I get a huge thrill out of sharing recommendations with my friends, but offering tips on (what I think are) cool, under-the-radar, hardly-every-visited restaurants is my #1. And today we salute the foodie who favors all things hole-in-the-wall and hidden with a few less-traveled stores and sights to boot:
Coffee at Industrial Grind. Rise and shine! It’s time for caffeine. Industrial Grind is neither flashy nor hipster; it’s just dang good coffee. This sweet little small-batch artisan roaster has an open-air layout with a front patio, back patio that’s designed with sauna-style wooden benches in stadium seating, and benches decorated by each barista. Though that particular address on Park Boulevard has operated as a coffee shop for about a decade, it wasn’t until four years ago when the owners found it on Craigslist and—inspired by L.A.’s Intelligentsia—transformed it into its current form. The Callie Blend is my favorite coffee in all of San Diego.
Breakfast at Captain Kirk’s. Make your way to South Park (my favorite ‘hood) for an acai bowl breakfast. Not familiar with the term? Think of an acai bowl as a thick smoothie topped with granola, fruit, and other goodies like shredded coconut if you so desire. There are countless acai bowl spots in San Diego, but this unassuming stand in a vacant parking lot is my favorite, thanks to its perfect size and ratio of acai to granola to toppings. (I just hate those bowls that don’t come with enough granola!) (Photo via)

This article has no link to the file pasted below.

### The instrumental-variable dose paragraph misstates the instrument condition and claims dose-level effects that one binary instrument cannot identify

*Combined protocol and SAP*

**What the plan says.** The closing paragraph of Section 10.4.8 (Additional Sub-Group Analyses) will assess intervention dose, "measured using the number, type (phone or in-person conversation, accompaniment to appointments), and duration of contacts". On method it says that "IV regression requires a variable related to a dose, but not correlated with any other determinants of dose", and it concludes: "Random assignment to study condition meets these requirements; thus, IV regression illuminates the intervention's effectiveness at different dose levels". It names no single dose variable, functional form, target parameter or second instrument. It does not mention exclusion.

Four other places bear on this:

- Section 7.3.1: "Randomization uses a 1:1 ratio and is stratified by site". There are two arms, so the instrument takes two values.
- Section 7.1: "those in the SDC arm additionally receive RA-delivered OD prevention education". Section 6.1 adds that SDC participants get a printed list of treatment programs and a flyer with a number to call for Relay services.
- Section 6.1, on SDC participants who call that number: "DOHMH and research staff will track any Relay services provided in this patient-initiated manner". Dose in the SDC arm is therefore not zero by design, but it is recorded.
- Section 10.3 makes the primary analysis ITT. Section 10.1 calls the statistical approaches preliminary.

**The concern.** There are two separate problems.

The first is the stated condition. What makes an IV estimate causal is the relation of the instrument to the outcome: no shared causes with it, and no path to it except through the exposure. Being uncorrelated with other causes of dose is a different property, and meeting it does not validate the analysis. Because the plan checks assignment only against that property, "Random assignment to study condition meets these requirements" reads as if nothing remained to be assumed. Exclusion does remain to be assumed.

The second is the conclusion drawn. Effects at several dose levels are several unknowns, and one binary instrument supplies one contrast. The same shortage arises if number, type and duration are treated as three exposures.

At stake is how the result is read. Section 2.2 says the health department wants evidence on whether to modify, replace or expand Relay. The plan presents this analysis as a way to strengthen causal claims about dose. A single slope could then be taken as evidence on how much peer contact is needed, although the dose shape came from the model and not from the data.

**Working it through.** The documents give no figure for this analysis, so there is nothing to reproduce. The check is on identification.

Shopping at Make Good, Junc Life, and Bad Madge. A walk around the beautiful South Park homes near Captain Kirk’s is a must, but once the clock strikes noon, it’s time to shop in some of San Diego’s most charming boutiques that are slightly more off-the-radar. Lined up side by side on 30th Street are Make Good (above; home decor and other giftables made exclusively by San Diego and Tijuana artisans), Junc Life (a mix of edgy, artsy, and quirky products), and Bad Madge (vintage clothing, accessories, and furniture). Make Good is my favorite for picking up something “San Diego.” (Photo by Tommy McAdams)
Seven Bridges Walk. It’s time to build an appetite for dinner. I like to call this an urban hike. Though there’s very little change in elevation, the course, which runs through historic and new bridges in Bankers Hill and Hillcrest, is a lengthy 5.5 miles that crosses, yep, seven bridges. The most surprising of which is the Spruce Street Suspension Bridge that dates back to 1912. It’s a also a wee bit wobbly! For detailed directions, head to this San Diego Reader piece. (Photo via)
Dinner at Venga Venga. All of us like our favorites, sure. But sometimes relying on the tried-and-true means confining yourself to a bubble. Time to break out and head to Chula Vista for a true gem. Venga Venga is a sophisticated Mexican restaurant-lounge full of flavor and pretty people, not to mention an absolutely charming outdoor patio. The menu offers elevated tacos, fajitas, enchiladas, and burritos, along with S’mores kits for dessert, and tequila flights. Given the setting and food options, it would make a great choice for a special occasion dinner. It’s also a part of Otay Mesa Town Center, which includes an Anthropologie that’s hardly ever picked-over. (Second photo via Venga Venga)
Drinks and perhaps a second dinner at Turf Supper Club. Home stretch! Time for a drink. You can channel Frank Sinatra at this swinging lounge, which opened in 1950 under the name Turf Club. When a gas line was installed five years later, they added food to their menu and Turf Supper Club as its now known was born. You can grab a classic cocktail, and if you’re jonesing for another meal, DIY a second dinner with their self-service hot grill. Simply choose your cut of meat, and go! (My boyfriend goes nuts for this spot and has eaten many a 1 a.m. steak here.)